At this point, you now have either a complete view of the merged repodata, or else have received an error describing why the merge was unable to complete successfully. Additionally, it should be noted that the combined metadata in any ModulemdModuleIndex will have all of its component parts upgraded to match the highest version of those objects seen. So for example if the repodata has a mix of v1 and v2 ModulemdModuleStream objects, the index will contain only v2 objects (with the v1 objects automatically upgraded internally).

Now, we can start operating on the retrieved data. This guide will give only a brief overview of the most common operations. See the API specification for a full list of information that can be retrieved.

Discover the default stream for a particular module.


ModulemdModule *module =
  modulemd_module_index_get_module (merged_index, "modulename");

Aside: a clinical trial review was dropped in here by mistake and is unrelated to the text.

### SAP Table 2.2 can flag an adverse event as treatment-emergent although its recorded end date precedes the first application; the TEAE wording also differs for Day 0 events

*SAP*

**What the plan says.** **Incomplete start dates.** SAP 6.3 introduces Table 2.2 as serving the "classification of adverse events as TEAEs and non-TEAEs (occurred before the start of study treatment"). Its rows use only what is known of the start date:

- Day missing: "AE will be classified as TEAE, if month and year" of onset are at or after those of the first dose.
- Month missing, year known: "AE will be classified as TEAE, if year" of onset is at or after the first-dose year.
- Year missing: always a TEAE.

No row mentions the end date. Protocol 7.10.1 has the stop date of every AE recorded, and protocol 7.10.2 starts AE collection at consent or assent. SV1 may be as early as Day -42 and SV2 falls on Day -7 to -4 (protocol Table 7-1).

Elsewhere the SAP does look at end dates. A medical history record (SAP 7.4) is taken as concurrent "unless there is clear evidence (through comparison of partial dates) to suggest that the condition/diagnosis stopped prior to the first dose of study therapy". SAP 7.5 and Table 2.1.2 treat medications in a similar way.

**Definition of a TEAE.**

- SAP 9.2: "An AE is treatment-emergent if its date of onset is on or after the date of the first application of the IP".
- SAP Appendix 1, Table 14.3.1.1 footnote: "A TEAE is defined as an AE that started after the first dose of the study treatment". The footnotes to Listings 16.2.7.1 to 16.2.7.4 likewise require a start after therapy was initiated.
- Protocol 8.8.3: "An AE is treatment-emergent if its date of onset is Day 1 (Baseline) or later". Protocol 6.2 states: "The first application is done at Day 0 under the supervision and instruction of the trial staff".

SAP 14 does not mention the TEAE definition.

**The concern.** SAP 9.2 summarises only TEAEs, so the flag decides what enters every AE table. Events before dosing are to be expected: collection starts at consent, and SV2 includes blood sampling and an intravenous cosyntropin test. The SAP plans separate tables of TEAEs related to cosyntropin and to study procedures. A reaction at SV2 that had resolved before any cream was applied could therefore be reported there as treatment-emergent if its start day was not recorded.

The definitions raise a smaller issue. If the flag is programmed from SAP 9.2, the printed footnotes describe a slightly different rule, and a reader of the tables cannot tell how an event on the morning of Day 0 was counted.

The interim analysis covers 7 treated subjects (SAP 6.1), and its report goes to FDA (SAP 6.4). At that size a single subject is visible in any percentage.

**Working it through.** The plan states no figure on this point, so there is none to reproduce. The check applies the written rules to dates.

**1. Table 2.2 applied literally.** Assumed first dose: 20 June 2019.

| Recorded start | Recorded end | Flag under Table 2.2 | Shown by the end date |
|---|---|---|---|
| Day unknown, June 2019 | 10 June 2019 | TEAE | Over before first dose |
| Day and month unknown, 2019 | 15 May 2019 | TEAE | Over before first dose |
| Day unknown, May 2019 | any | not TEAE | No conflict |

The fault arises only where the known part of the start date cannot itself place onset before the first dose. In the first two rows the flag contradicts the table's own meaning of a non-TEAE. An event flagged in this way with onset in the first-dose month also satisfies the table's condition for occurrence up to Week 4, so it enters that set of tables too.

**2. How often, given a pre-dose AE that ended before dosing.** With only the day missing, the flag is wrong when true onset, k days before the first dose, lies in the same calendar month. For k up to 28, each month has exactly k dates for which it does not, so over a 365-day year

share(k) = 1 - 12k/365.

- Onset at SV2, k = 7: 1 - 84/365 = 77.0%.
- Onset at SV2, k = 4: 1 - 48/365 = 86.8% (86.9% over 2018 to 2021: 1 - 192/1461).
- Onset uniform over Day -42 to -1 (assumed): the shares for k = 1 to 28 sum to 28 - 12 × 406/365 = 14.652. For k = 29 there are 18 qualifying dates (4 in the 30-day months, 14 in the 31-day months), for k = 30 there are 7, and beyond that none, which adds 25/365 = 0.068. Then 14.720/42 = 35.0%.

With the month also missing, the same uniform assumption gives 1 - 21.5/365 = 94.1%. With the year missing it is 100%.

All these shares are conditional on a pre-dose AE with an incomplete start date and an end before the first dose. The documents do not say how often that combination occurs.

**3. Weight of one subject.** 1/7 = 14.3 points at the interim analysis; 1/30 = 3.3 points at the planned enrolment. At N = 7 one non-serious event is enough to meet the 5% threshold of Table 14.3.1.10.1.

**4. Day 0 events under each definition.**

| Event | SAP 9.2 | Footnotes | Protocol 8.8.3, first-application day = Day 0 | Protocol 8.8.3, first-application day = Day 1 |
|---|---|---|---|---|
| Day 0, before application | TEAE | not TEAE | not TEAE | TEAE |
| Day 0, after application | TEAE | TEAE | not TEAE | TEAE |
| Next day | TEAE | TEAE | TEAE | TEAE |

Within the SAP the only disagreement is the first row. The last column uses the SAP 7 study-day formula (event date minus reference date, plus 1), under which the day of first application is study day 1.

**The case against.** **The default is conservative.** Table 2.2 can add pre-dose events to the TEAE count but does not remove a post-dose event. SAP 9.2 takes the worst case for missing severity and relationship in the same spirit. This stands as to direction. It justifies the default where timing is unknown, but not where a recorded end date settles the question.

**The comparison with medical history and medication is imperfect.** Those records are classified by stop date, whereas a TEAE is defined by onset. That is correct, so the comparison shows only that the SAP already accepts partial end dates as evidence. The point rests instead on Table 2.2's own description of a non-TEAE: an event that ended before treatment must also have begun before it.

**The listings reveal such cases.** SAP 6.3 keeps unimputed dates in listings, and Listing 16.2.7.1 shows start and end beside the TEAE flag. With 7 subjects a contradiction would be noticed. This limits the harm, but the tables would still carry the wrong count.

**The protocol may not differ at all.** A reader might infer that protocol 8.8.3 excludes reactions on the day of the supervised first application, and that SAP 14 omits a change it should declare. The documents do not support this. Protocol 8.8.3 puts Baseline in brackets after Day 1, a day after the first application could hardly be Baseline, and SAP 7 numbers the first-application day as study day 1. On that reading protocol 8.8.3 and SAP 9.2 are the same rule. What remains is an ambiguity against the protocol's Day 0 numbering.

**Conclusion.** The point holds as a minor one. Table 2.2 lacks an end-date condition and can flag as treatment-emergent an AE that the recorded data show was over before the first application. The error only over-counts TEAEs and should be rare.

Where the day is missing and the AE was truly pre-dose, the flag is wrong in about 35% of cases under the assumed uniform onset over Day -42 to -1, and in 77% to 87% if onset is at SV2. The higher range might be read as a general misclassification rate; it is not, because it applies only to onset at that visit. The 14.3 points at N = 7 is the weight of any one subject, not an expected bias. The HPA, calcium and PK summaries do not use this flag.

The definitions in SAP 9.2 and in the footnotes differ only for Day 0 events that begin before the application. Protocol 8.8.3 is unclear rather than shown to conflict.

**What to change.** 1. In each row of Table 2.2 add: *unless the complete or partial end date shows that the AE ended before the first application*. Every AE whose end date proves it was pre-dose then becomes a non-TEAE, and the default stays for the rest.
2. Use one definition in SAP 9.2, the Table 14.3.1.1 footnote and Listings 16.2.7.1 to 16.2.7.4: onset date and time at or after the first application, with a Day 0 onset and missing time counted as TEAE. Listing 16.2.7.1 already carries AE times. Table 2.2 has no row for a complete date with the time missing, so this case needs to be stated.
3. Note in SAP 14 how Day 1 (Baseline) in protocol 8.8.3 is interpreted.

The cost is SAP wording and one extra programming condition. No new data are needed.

ModulemdDefaults *defaults = modulemd_module_get_defaults (module);
printf ("Default stream for modulename is %s\n",
        modulemd_defaults_v1_get_default_stream (
          MODULEMD_DEFAULTS_V1 (defaults), NULL));


module = merged_index.get_module("modulename")
defaults = module.get_defaults()
print("Default stream for modulename is %s" % defaults.get_default_stream())

Get the list of RPMs defining the public API for a particular module NSVCA

First, query the ModulemdModuleIndex for the module with a given name.


ModulemdModule *module =